“The last five weeks have been a trying time for the city and residents of Dallas and especially the people of Texas Health Presbyterian Hospital Dallas,” Bush told hospital staff.

 

The former president, who lives a few miles from the hospital, hugged now-Ebola-free nurse Amber Vinson, who contracted the virus after treating Duncan. He also posed for “selfies” with staff at the medical facility where he himself has underwent care.

 

No one else in Texas has contracted Ebola since nurses Nina Pham and Vinson became infected while caring for Duncan, who became ill while visiting relatives in Dallas. He died on Oct. 8. Both nurses eventually made a full recovery.

 

“Dallas is officially #Ebola free today!” Pham tweeted on Friday. “So grateful to all the doctors, nurses, and other healthcare workers that were involved in my care.”

 

Clay Jenkins, the top political official in Dallas County who was at the forefront of the region’s public health response, said the end of Ebola was like Thanksgiving coming early.

 

President Barack Obama called state and local officials, including Jenkins, on Friday to express his gratitude.

 

Obama also extended his appreciation “to the people of Dallas, whose strength and resilience helped reassure the nation,” the White House said.

 

The U.S. Ebola response became a hot-button issue in the midterm elections that ended Tuesday, even though it killed only Duncan, one of just four infected nationwide.

 

Ebola, which has ravaged Liberia, Sierra Leone and Guinea, can only be caught via bodily fluids from an infected person. It is not airborne.

 

(Additional reporting by Roberta Rampton in Washington; Writing by Jon Herskovitz; Editing by Jonathan Oatis)

 

Ebola Virus Disease Electron Micrograph

Dallas marks Ebola end with relief, ‘selfies’ with President Bush

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Former U.S. President George W. Bush (C) poses with caregivers in the Medical Intensive Care Unit at Texas Health Presbyterian Hospital in Dallas, Texas November 7, 2014.  REUTERS/Texas Health Presbyterian Hospital Dallas/Handout via Reuters

 

 

(Reuters) – A relieved Dallas got the U.S. government’s all-clear on Friday from Ebola, and former President George W. Bush marked the event by visiting the hospital that was at the center of fighting the virus and the origin of an American scare over the disease.

 

“It’s official,” the Texas Department of State Health Services said in a tweet announcing the final monitoring check Friday evening of the last of the 177 people who had been considered at risk of catching the virus.

 

“No symptoms. We are happy to close this Ebola chapter with Dallas tonight,” the department said.

 

The announcement came four hours after the U.S. Centers for Disease Control and Prevention said that, as of Friday, 176 of the 177 people in Texas it had been checking for possible Ebola exposure had been cleared. They had been monitored for symptoms of Ebola for 21 days, the disease’s maximum incubation period. Ebola causes fever, vomiting, diarrhea and bleeding.

 

The Texas city’s Ebola worries began on Sept. 30 when a visiting Liberian man, Thomas Eric Duncan, was taken by ambulance to Texas Health Presbyterian Hospital, where he was diagnosed with the disease.

 

The first case on U.S. soil of the virus, in the middle of an Ebola epidemic that has killed more than 4,950 people in three poor West African countries, prompted questions about whether the U.S. government was doing enough to prevent the disease from entering the country.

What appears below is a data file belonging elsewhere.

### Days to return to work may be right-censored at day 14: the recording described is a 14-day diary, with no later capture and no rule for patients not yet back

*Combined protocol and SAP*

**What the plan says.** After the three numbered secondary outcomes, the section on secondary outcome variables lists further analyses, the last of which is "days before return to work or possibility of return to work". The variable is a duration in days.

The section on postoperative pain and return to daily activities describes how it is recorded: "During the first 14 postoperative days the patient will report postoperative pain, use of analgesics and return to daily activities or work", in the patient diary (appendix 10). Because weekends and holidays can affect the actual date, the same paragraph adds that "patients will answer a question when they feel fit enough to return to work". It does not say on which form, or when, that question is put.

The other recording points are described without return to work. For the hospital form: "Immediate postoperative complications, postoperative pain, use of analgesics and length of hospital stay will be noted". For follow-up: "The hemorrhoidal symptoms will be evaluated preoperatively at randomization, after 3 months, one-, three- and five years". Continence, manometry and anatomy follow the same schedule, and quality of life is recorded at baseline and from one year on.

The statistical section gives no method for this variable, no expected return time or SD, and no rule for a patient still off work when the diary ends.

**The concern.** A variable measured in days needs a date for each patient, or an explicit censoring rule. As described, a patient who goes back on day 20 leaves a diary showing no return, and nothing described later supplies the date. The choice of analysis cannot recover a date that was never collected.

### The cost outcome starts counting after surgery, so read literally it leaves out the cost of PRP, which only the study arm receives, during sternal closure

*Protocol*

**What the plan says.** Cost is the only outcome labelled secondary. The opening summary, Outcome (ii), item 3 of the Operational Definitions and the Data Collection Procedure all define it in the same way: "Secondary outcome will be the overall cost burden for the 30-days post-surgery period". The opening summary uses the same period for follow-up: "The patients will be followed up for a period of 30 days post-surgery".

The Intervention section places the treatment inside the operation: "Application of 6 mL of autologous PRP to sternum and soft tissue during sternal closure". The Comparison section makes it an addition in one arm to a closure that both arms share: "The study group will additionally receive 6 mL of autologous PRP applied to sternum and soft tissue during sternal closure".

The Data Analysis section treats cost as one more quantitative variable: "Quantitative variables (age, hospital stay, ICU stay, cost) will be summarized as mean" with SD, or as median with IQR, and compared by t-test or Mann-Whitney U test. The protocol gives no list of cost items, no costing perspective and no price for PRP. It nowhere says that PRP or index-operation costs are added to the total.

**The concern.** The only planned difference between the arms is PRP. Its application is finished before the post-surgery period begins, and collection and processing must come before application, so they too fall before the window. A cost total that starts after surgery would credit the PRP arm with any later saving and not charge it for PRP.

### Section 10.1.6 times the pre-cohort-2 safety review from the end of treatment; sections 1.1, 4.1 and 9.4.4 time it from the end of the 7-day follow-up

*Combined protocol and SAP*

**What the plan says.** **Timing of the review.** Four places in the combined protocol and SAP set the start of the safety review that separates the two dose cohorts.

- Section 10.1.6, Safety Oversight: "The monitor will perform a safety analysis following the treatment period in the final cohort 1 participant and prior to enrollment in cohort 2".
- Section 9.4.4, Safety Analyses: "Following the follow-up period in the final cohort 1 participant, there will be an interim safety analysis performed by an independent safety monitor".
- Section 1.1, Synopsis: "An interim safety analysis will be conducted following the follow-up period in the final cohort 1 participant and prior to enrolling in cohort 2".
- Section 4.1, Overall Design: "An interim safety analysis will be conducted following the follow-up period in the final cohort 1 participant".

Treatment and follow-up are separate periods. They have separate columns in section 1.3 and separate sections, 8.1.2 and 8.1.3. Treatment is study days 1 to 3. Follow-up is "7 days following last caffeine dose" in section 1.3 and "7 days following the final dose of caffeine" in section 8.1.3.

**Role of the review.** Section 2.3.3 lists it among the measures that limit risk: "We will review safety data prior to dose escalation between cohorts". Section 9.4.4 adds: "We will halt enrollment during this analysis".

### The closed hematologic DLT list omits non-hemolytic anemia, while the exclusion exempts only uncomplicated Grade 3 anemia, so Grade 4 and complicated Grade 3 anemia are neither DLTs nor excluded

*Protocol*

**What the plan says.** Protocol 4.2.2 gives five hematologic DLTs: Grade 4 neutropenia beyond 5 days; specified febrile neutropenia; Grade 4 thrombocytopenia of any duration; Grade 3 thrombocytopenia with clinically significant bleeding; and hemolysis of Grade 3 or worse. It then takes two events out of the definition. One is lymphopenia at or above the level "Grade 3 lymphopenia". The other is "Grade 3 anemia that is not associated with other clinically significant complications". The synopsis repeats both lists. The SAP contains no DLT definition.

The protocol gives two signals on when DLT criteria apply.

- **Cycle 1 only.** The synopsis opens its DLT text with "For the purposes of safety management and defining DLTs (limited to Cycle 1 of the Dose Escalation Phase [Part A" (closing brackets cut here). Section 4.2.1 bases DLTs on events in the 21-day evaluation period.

“The last five weeks have been a trying time for the city and residents of Dallas and especially the people of Texas Health Presbyterian Hospital Dallas,” Bush told hospital staff.

 

The former president, who lives a few miles from the hospital, hugged now-Ebola-free nurse Amber Vinson, who contracted the virus after treating Duncan. He also posed for “selfies” with staff at the medical facility where he himself has underwent care.

 

No one else in Texas has contracted Ebola since nurses Nina Pham and Vinson became infected while caring for Duncan, who became ill while visiting relatives in Dallas. He died on Oct. 8. Both nurses eventually made a full recovery.

 

“Dallas is officially #Ebola free today!” Pham tweeted on Friday. “So grateful to all the doctors, nurses, and other healthcare workers that were involved in my care.”

 

Clay Jenkins, the top political official in Dallas County who was at the forefront of the region’s public health response, said the end of Ebola was like Thanksgiving coming early.

 

President Barack Obama called state and local officials, including Jenkins, on Friday to express his gratitude.

 

Obama also extended his appreciation “to the people of Dallas, whose strength and resilience helped reassure the nation,” the White House said.

 

The U.S. Ebola response became a hot-button issue in the midterm elections that ended Tuesday, even though it killed only Duncan, one of just four infected nationwide.

 

Ebola, which has ravaged Liberia, Sierra Leone and Guinea, can only be caught via bodily fluids from an infected person. It is not airborne.

 

(Additional reporting by Roberta Rampton in Washington; Writing by Jon Herskovitz; Editing by Jonathan Oatis)

 

Ebola Virus Disease Electron Micrograph

Ebola death toll rises to 4,950 – WHO

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Health workers wearing protective clothing prepare to carry an abandoned dead body presenting with Ebola symptoms at Duwala market in Monrovia, August 17, 2014.